United States District Court, M.D. Pennsylvania
EDWIN M. KOSIK, District Judge.
AND NOW, this 27th day of October, 2014, IT APPEARING TO THE COURT THAT:
(1) Petitioner, Jaborie Brown, a prisoner confined at the United States Penitentiary-Lewisburg, Lewisburg, Pennsylvania, filed the instant petition for writ of habeas corpus pursuant to 28 U.S.C. § 2241 on October 6, 2014 (Doc. 1);
(2) In his petition, petitioner challenges his conviction and sentence in the United States District Court for the Southern District of Florida and raises several claims arising out of his conviction and sentence;
(3) The action was assigned to Magistrate Judge Karoline Mehalchick for Report and Recommendation;
(4) On October 7, 2014, the Magistrate Judge issued a Report and Recommendation (Doc. 2) wherein she recommended that the case be dismissed without prejudice to the petitioner's right to file a § 2255 motion in the sentencing court, subject to the pre-authorization requirements of 28 U.S.C. § 2244 and § 2255(h);
(5) Specifically, the Magistrate Judge points out that petitioner is challenging the imposition of his sentence, that he filed a petition to vacate, set aside, or correct sentence pursuant to 28 U.S.C. § 2255, which was denied by the sentencing court, and that petitioner's exclusive remedy to pursue the instant claim is not § 2241, but § 2255, since relief under § 2255 would not be an ineffective or inadequate remedy;
(6) On October 17, 2014, petitioner filed an Objection (Doc. 3) to the Report and Recommendation;
(7) In his Objection, petitioner asserts that he wishes to amend his answer to Question 5 of the Petition to state that he is "challenging the manner in which his judicial sentence for Hobbs Act Robbery under 18 U.S.C. § 1951, is being executed as explain (sic) in his initial Petition." He further argues that a § 2255 motion is inadequate or ineffective to test the legality of his detention;
AND, IT FURTHER APPEARING THAT:
(8) When objections are filed to a Report and Recommendation of a Magistrate Judge, we must make a de novo determination of those portions of the Report to which objections are made. 28 U.S.C. § 636(b)(1)(C); see Sample v. Diecks, 885 F.2d 1099, 1106 n.3 (3d Cir. 1989). In doing so, we may accept, reject or modify, in whole or in part, the findings or recommendations made by the Magistrate Judge. 28 U.S.C. § 636(b)(1); Local Rule 72.3. Although our review is de novo, we are permitted by statute to rely upon the Magistrate Judge's proposed recommendations to the extent we, in the exercise of sound discretion, deem proper. United States v. Raddatz, 447 U.S. 667, 676 (1980); Goney v. Clark, 749 F.2d 5, 7 (3d Cir. 1984);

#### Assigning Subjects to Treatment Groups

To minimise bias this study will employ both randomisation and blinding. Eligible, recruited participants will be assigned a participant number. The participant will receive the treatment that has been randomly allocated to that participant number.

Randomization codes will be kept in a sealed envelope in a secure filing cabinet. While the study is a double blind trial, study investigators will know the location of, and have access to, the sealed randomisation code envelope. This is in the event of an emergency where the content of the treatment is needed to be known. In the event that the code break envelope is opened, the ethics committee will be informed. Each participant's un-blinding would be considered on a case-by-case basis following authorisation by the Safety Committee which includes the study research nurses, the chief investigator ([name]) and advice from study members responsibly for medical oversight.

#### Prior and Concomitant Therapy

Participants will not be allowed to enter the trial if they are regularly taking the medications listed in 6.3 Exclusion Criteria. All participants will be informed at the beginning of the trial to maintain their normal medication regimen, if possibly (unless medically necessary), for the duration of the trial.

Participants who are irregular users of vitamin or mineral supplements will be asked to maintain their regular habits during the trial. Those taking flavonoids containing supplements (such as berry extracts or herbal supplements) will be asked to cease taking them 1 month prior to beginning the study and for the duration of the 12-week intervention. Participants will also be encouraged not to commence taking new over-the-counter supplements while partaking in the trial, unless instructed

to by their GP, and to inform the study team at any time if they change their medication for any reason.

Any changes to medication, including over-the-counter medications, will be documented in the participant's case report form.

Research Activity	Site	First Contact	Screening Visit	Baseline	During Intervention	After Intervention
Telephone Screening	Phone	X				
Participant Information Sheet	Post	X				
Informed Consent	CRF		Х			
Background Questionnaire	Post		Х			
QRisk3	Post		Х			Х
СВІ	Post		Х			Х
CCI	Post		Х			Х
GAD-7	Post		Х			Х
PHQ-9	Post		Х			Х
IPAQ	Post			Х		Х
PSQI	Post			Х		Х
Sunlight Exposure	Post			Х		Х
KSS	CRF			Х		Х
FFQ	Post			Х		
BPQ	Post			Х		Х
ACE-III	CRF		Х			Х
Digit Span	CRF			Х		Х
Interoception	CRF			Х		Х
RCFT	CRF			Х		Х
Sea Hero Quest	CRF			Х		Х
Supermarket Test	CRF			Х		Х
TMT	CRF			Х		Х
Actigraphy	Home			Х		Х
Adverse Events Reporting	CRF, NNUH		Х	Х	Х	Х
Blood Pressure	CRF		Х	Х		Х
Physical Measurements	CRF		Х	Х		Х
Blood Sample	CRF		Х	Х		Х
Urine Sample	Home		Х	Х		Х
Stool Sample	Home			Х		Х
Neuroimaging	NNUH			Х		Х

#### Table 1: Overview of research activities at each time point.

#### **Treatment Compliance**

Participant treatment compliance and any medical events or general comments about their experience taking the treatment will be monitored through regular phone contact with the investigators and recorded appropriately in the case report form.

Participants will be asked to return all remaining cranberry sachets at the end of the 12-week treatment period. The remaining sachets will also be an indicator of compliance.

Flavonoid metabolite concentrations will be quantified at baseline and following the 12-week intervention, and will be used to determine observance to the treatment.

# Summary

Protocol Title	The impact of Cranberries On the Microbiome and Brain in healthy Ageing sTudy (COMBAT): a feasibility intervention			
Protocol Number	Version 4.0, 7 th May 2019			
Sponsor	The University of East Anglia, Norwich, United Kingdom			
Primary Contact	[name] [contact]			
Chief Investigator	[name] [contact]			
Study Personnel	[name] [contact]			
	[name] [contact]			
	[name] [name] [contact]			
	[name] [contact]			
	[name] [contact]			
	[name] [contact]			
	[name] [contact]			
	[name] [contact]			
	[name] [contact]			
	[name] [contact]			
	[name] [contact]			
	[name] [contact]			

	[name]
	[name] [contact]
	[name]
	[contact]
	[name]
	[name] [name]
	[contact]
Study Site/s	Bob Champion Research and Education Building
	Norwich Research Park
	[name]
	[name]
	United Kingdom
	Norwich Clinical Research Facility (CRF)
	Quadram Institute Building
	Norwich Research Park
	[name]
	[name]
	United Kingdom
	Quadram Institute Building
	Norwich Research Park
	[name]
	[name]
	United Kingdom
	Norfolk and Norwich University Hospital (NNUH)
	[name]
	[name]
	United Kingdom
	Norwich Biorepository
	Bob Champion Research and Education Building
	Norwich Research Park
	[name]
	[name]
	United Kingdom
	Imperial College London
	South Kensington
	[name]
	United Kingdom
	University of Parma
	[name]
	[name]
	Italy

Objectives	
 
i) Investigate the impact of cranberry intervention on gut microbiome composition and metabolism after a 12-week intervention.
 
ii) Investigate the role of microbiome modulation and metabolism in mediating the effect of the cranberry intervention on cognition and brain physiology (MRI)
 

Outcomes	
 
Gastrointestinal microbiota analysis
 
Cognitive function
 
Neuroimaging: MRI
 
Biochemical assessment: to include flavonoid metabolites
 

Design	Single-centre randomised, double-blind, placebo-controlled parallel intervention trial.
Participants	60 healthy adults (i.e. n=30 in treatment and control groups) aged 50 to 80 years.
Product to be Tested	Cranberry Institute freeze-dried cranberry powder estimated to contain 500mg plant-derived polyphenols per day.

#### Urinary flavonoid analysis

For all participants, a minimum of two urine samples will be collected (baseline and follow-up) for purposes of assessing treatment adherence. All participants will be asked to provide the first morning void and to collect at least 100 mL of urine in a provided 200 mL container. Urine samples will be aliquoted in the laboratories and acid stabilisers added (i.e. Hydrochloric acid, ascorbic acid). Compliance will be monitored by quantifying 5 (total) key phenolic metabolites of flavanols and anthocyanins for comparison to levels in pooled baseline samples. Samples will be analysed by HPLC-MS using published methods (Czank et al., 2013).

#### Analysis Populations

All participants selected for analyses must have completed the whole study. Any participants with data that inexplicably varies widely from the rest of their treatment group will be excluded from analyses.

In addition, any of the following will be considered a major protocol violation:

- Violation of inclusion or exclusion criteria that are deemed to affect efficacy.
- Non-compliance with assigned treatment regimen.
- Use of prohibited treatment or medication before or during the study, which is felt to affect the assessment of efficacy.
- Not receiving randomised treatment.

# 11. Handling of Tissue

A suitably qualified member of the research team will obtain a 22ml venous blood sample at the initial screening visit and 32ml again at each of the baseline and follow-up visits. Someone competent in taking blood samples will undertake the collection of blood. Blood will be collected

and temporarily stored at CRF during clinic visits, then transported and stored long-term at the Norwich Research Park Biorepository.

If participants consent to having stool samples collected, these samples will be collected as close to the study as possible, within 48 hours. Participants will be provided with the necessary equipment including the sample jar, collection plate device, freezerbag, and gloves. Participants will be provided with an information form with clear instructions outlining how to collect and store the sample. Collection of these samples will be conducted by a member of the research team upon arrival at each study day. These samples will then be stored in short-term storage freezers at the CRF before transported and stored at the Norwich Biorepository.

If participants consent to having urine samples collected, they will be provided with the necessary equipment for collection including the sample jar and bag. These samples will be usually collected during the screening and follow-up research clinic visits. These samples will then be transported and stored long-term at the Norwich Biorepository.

(9) After reviewing the Magistrate Judge's Report and Recommendation and the Petitioner's Objection, we find that the Magistrate Judge is correct in concluding that the proper vehicle for raising petitioner's claims is a motion pursuant to 28 U.S.C. § 2255. However, because petitioner has already unsuccessfully filed a § 2255 motion in the United States District Court for the Southern District of Florida, the Petitioner's recourse to raise such claims lies in the United States Court of Appeals for the Eleventh Circuit, wherein Petitioner must seek certification to file a successive motion in the district court. 28 U.S.C. § 2255 (h)(1); 28 U.S.C. § 2244;
(10) As the Magistrate Judge indicates, in order to obtain relief under § 2241, a petitioner must show that the remedy under § 2255 would be inadequate or ineffective. In re Dorsainvil, 119 F.3d 245 (3d Cir. 1997). Importantly, § 2255 is not "inadequate or ineffective" merely because the sentencing court has previously denied relief. See id. at 251. Nor do legislative limitations, such as statutes of limitation or gatekeeping provisions, placed on § 2255 proceedings, render the remedy inadequate or ineffective so as to authorize pursuit of a habeas corpus petition in this court. ...